He says his favourite moments in the show come when the contestants are nervous that they might give an answer that reveals them as prejudiced, and you can feel a slight tension, or the few moments when they do make an embarrassing mistake. 

Even though the atmosphere is deliberately kept as warm and light-hearted as possible, it’s these flashes of awkwardness, he feels, that reveal how uncomfortable many people in Sweden are about ethnic and cultural differences. 

It’s clearly something he thinks about a lot. Unlike immigration to countries like the UK or France, which are the result of long histories of empire, he argues, the immigration to Sweden, at least since the 1970s, has been driven by a sense of Lutheran guilt at the wealth the country amassed as a result of remaining neutral in the Second World War. 

Immigration, he argues, happened too quickly for the ordinary Swedish population to really understand the cultures of those arriving. 

Michael Lindgren, founder of ”IFS-invandrare för svenskar”. Photo: Anders Wiklund/TT
 
“I like to see Sweden as a little bit like The Shire in The Lord of the Rings,” he says. “It is located up in the corner of the map, peaceful and quite, with a very homogenous, old, peasant population. Historically shielded from the big world outside. Immigration is fairly new to Sweden, from outside Europe basically from the seventies onward, that is just fifty years ago. In what was in large part a political project from above.”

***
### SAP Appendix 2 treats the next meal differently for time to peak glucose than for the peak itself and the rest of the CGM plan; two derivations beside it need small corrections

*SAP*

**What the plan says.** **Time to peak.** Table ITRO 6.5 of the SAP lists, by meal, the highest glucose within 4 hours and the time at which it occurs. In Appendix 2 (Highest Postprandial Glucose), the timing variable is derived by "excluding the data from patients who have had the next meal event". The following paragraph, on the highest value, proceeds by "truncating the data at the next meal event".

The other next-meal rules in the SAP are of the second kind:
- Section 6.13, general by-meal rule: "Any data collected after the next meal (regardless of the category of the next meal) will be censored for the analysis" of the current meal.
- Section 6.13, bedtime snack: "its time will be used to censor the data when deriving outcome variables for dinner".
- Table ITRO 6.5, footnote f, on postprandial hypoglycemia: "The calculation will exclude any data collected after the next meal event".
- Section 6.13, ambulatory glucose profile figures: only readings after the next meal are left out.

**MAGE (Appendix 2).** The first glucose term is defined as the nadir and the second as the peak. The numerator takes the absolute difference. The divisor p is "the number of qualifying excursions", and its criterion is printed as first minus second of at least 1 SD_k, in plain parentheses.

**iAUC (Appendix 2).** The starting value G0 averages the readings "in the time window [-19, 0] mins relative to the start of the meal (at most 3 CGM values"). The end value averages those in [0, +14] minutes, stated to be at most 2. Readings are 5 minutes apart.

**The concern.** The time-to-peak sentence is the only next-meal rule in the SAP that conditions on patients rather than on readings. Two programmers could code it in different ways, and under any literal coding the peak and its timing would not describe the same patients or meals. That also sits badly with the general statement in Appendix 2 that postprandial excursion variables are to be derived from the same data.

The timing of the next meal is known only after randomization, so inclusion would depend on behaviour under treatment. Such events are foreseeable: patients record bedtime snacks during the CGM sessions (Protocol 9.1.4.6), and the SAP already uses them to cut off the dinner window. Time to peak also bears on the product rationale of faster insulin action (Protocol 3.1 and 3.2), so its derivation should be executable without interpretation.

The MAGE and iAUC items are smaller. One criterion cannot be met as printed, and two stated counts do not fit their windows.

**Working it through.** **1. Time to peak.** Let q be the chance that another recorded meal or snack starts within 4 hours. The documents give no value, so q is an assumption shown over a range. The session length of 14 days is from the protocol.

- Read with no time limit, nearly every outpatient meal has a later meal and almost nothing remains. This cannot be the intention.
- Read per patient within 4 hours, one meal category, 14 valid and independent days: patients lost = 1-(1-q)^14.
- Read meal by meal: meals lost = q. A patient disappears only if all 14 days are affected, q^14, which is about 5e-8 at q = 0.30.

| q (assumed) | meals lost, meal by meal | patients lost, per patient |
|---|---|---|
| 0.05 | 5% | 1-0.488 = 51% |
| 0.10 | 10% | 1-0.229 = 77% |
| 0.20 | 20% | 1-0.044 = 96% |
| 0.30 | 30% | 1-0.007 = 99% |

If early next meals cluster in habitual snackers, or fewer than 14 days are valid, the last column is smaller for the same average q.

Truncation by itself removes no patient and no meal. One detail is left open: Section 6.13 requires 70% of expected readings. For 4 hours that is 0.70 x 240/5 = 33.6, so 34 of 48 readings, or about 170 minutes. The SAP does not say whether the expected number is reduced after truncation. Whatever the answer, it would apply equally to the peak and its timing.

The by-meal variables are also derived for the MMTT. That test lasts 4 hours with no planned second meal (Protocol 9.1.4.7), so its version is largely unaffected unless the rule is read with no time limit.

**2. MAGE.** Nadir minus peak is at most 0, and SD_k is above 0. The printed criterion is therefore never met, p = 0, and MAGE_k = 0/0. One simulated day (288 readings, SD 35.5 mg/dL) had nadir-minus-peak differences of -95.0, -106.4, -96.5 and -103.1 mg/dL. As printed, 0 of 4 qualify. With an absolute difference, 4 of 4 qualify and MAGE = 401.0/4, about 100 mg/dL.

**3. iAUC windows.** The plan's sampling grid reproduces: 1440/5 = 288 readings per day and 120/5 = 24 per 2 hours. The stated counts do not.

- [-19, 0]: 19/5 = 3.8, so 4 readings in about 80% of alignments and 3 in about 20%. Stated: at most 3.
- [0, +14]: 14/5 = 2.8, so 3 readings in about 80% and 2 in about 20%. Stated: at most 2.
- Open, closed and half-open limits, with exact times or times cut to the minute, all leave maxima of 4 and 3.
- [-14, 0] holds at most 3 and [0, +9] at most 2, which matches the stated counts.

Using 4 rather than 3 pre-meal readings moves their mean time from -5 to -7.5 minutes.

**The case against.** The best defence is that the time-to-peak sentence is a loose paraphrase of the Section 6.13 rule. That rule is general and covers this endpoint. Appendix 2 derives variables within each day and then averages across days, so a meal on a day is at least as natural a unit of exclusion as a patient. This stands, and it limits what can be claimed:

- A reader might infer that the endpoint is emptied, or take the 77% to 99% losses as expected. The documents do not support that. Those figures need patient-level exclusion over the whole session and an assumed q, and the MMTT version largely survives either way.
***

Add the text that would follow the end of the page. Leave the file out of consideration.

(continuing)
“And there is a discrepancy, because the majority population is still that old peasant population, and we didn’t learn a lot about the people coming here. We’re polite and friendly, but culturally very reserved, and I think that’s also about the climate, we don’t intermingle a lot. We don’t invite people into our homes easily.” 

According to Lindgren, the reception of the show has been great. Some of the show’s panel have a big following among Swedes with immigrant backgrounds, meaning it is drawing a demographic to Sweden’s public broadcaster that it normally struggles to reach. 

“The ambition is that the primary audience for this show is Swedes with mixed backgrounds, Swedes with a background in another country,” he says. “It’s a very tough demographic to reach. It’s a demographic that simply doesn’t watch public service, because it’s usually not made for them, and they seem to really enjoy it.” 

He has plans for the next series to include short factual segments. 

“I’m not saying I’m gonna make it serious. It’s supposed to be fun and jokey and entertaining and light, and I’m not going to change it in its core,” he says. “But I think it would add to the entertainment and variety to pause maybe twice in the show and say ‘this is actually true’, just stay at a point of discussion for 30 seconds, and maybe have a graphic to back it up.”